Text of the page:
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    Great looking machine! Very nice. Keep the pictures coming.

    Your shop is much too neat....could you mess it up a little before taking any more pictures...I am worried my wife might see it..

    Eric

    I wish it wouldn't crash.


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    O.K. I'm jealous. I'm still at the beginning stages of putting everything into perspective. I might be analyzing things a bit too much. Or you just make it look simpler than it is.



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    I’m also surprised about how easy it’s going together. So far I just been machining the bar stock to the proper length and then drilling the holes in the proper spot. (lots of tapping). It seems to be going together great! I did need to slot the mounting holes in the upper Y-axis rail to get it so the Z-axis plate was parallel to the gantry (I used my calipers to check the distance).

    Balsaman – If you could only see what is behind the camera! I can’t back up any farther than where I took the picture, because of all the crap around me and on the floor.

    Thanks

    Jeff Davis (HomeCNC)
    http://www.homecnc.info


    (Note: The opinions expressed in this post are my own and are not necessarily those of CNCzone and its management)


  17. #17

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    Looks great- I have also been thinking about using a motor/spindle setup with R8 collets. Can you provide a little more detail there? Is the motor mounted to the movable potion of the Z axis? Will you be supporting reverse?

    I was considering finding a used cheapo mill and taking the motor/geared-head assembly as well as the quill, and mounting it on the back side of my gantry. Then I could manually dial in the speed as needed, and use a quick-change R8 collet system to drill and tap as needed (I have a Tapmatic tapping head).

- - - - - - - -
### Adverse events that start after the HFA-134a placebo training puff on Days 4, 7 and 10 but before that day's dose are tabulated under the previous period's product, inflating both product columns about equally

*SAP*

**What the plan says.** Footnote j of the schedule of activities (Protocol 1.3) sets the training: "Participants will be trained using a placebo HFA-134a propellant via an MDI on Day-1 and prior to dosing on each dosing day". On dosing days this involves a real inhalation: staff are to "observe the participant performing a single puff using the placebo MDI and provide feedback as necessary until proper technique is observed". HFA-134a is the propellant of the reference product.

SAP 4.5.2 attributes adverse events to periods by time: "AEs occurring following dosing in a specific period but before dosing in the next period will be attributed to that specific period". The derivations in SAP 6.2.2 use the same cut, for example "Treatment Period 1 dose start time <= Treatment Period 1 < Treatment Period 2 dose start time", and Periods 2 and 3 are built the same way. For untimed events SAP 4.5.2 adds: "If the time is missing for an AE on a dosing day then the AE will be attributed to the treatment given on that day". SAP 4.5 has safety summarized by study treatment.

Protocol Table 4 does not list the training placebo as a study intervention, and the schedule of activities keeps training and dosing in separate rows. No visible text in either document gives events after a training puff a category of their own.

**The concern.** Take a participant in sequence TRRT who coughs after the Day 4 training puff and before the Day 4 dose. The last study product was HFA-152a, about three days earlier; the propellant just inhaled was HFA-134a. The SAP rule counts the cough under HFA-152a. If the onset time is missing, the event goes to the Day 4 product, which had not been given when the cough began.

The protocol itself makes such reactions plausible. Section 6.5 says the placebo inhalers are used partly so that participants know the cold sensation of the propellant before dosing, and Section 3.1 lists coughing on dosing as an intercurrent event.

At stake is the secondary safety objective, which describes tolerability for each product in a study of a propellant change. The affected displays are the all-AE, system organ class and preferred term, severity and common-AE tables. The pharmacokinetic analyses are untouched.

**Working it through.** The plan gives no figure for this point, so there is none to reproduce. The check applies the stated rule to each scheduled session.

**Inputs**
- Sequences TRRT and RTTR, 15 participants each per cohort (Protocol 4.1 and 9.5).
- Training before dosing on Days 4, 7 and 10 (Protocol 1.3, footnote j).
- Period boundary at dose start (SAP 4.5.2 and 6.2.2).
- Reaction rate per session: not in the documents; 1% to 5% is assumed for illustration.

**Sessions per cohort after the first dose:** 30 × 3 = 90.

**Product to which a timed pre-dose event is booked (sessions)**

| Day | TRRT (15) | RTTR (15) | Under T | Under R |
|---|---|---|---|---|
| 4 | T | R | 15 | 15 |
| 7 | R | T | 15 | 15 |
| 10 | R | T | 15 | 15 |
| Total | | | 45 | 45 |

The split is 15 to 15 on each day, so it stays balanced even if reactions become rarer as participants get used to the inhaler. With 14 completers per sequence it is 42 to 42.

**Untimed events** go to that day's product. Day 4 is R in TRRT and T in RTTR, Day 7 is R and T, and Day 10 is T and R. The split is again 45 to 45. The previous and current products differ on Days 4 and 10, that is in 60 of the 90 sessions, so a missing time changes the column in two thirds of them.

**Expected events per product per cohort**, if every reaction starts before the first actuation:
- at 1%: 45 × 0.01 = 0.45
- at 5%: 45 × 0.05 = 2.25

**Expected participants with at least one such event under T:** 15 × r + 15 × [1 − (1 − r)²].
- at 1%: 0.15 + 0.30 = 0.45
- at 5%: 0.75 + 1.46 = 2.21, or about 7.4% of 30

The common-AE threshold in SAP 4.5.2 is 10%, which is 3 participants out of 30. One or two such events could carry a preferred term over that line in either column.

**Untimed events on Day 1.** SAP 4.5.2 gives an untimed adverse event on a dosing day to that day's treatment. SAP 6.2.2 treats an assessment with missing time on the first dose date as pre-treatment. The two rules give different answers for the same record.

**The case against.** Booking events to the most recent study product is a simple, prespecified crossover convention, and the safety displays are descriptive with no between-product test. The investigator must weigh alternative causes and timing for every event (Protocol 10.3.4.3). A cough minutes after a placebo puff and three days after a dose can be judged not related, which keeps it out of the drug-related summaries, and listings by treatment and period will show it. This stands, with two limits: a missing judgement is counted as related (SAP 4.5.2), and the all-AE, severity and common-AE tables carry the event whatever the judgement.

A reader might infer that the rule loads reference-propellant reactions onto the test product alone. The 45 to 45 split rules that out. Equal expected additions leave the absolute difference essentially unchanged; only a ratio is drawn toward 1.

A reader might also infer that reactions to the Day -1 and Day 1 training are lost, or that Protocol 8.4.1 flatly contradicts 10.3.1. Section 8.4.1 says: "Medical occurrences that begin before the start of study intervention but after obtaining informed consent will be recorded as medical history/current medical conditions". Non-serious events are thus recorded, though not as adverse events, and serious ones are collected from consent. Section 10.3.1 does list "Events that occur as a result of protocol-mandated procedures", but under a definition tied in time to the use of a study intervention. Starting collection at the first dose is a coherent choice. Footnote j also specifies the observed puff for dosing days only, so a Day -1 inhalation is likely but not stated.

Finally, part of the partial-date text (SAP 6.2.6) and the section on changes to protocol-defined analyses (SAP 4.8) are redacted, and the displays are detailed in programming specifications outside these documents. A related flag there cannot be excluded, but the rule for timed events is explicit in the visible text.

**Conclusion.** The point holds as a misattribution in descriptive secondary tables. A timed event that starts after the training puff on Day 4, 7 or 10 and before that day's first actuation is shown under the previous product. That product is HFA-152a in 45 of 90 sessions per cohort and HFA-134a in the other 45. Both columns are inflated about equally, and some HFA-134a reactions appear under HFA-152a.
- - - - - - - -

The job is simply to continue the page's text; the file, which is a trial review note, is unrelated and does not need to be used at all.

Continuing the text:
I was also considering using a stepper to drive the drill portion. Then I could create a tapping motion- Forward at a certain RPM, with a certain feed rate, then reverse and back out of the threads. A quick-change setup that replaces the router with this setup might be more feasible, but I'm concerned about the software control of the RPM. Anyone think I could use a 4-axis system to control the table + drill RPM?


    Zeph



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    I am wondering if a stepper has the speed/torque to do tapping.

    Eric

    I wish it wouldn't crash.


  19. #19

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    Me too. I don't need high-speed tapping though, so 120 RPM would be plenty fast. I just can't see mounting a huge 2 HP AC motor (like what is on my Jett mill) on a CNC table. Too much mass to move around when the router head is being used.

    Zeph



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    This is the area of my design that I'm not sure about yet. My plan was to find a DC motor and run it with a SRC speed control. Use a 2:1 ratio to get around 5000 RPM. I have having trouble finding a DC motor that will not weigh so much and do 2500 RPM at 90 VDC. I will mount the motor and spindle to the Z-axis slide. My concern is weight.

    I can always fall back on getting a standard router. I just wanted something that was not so loud.

    Thanks

    Jeff Davis (HomeCNC)
    http://www.homecnc.info


    (Note: The opinions expressed in this post are my own and are not necessarily those of CNCzone and its management)